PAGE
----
Biden Admin Revoked 8 Licenses Involving Huawei in 2024

NTD Newsroom
By NTD Newsroom
July 4, 2024China News
Biden Admin Revoked 8 Licenses Involving Huawei in 2024
A customer speaks with a clerk as he picks up a new Mate 60 smartphone at a Huawei flagship store after the company unveiled new products in Beijing, China, on Sept. 25, 2023. (Kevin Frayer/Getty Images)

The Biden administration revoked eight licenses involving Chinese technology giant Huawei this year as the company faces further scrutiny from U.S. lawmakers, a document from the Department of Commerce’s Bureau of Industry and Security (BIS) shows.

The BIS report released July 2 was prepared in response to last year’s inquiry by Rep. Michael McCaul (R-Texas), chairman of the House Foreign Affairs Committee.

In 2019, Huawei and its 68 affiliates were added to the Department of Commerce’s entity list or trade restriction list as part of Washington’s effort to prevent Chinese firms from using U.S. technology to undermine national security or foreign policy interests.

Being on the entity list means that Huawei’s suppliers must seek license approval from the U.S. government before they can provide components and technology to Huawei. This measure is intended to restrict Huawei’s access to critical U.S. technologies and ensure that American innovations are not used to compromise security or policy objectives.

The BIS document said license approvals related to Huawei included “exercise equipment and office furniture and low-technology components for consumer mass-market items, such as touchpad and touchscreen sensors for tablets, which are widely available to [China] entities from Chinese and other foreign sources.”

Last year, Huawei released a new smartphone featuring an advanced 7-nanometer chip with 5G connectivity capabilities, produced by the Chinese company Semiconductor Manufacturing International Corporation (SMIC), despite existing sanctions on both companies. The phone helped Huawei’s smartphone sales spike by 64 percent year-on-year in the first six weeks of 2024, according to research firm Counterpoint.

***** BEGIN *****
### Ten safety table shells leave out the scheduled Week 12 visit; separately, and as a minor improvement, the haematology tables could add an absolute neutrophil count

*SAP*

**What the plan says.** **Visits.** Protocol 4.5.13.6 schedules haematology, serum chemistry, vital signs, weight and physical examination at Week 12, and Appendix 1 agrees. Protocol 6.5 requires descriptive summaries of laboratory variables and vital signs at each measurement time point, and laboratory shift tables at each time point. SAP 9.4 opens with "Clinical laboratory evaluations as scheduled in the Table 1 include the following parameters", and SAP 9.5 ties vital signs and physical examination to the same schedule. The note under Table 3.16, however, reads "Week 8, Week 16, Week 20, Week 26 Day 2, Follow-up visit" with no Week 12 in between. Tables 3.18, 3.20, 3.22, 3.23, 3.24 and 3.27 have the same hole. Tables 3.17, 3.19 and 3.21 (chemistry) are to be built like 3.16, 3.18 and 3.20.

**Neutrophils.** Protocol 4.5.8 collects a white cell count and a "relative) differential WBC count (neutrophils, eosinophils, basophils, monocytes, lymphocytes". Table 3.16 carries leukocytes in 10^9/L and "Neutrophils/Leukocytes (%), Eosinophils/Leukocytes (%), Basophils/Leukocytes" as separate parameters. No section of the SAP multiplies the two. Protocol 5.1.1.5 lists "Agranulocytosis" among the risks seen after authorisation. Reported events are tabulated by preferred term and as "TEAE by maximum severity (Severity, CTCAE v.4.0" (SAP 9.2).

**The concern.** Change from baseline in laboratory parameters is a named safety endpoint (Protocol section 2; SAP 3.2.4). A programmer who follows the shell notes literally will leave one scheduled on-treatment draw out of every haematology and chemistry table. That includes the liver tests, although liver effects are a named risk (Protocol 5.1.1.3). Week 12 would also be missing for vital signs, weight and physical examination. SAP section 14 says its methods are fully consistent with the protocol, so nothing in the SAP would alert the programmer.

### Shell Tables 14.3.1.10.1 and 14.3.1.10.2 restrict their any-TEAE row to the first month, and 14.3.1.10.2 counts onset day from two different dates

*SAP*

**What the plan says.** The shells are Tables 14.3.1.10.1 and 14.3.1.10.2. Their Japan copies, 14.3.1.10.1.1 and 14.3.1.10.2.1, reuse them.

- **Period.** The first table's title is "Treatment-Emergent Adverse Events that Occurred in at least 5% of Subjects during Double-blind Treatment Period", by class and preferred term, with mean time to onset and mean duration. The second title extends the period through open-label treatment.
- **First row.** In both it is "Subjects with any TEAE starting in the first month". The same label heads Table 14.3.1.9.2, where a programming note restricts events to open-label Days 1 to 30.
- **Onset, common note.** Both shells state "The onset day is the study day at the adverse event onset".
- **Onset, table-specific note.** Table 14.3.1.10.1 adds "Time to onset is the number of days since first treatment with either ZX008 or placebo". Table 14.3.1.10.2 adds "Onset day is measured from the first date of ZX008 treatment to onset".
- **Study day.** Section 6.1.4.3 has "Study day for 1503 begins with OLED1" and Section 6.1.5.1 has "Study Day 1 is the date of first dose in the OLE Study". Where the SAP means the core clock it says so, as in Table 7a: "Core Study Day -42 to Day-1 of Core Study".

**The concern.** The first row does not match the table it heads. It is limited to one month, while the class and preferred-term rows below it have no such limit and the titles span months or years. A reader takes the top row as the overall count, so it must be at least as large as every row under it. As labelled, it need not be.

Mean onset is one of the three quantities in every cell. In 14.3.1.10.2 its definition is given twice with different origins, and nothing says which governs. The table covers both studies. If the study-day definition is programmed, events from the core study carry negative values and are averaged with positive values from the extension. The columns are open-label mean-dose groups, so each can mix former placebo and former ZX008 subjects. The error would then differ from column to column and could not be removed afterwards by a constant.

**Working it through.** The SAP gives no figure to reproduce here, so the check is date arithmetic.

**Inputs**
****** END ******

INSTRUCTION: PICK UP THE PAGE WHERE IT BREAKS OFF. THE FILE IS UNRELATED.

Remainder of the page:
In response to the discovery of the new chip in the Huawei phone, Mr. McCaul requested answers from BIS, urging actions against Huawei and SMIC and suggesting that this may violate U.S. export control rules. “Due to the ubiquity of U.S. origin technology throughout the semiconductor supply chain, these reports suggest a violation of U.S. export control regulations,” Mr. McCaul said in a letter to BIS Under Secretary Alan Estevez in September 2023.

Then-chairman Mike Gallagher (R-Wis.) of the House Select Committee on the Chinese Communist Party (CCP) also called for ending all technology exports to the two companies.

“This chip likely could not be produced without U.S. technology and thus SMIC may have violated the Department of Commerce’s Foreign Direct Product Rule,” Mr. Gallagher said at the time. “The time has come to end all U.S. technology exports to both Huawei and SMIC to make clear any firm that flouts U.S. law and undermines our national security will be cut off from our technology.”

Mr. Gallagher and Mr. McCaul later urged the BIS to strengthen the enforcement of export controls on sending advanced computing chips and the machinery required for their production to China.

Huawei and SMIC are also on the Defense Department’s blacklist, which targets companies tied to the Chinese communist regime’s military, the People’s Liberation Army (PLA).

The BIS document shows that the bureau has significantly increased its restrictions on Chinese entities over the past six years, tripling the number of entities on the entity list from 218 in 2018 to 787 by the end of 2023.

The document also shows that nearly 1,300 licensing applications involving Chinese companies on the trade restriction list, seeking to use U.S. technologies or equipment, were denied, revoked, or returned without action by federal agencies from 2018 to 2023.

In October 2022, the United States imposed sweeping export controls on chipmaking equipment to China. The measures aim to contain the Chinese communist regime’s ambition to strengthen its military with cutting-edge technology.

Last year, the Commerce Department updated its restrictions on semiconductor exports to China. The new rules place additional limits on the types of advanced semiconductors that U.S. firms can sell to China, which the documents refer to as an “adversary” of the United States.

The Epoch Times has reached out to Huawei for comment.

Reuters contributed to this report.

From The Epoch Times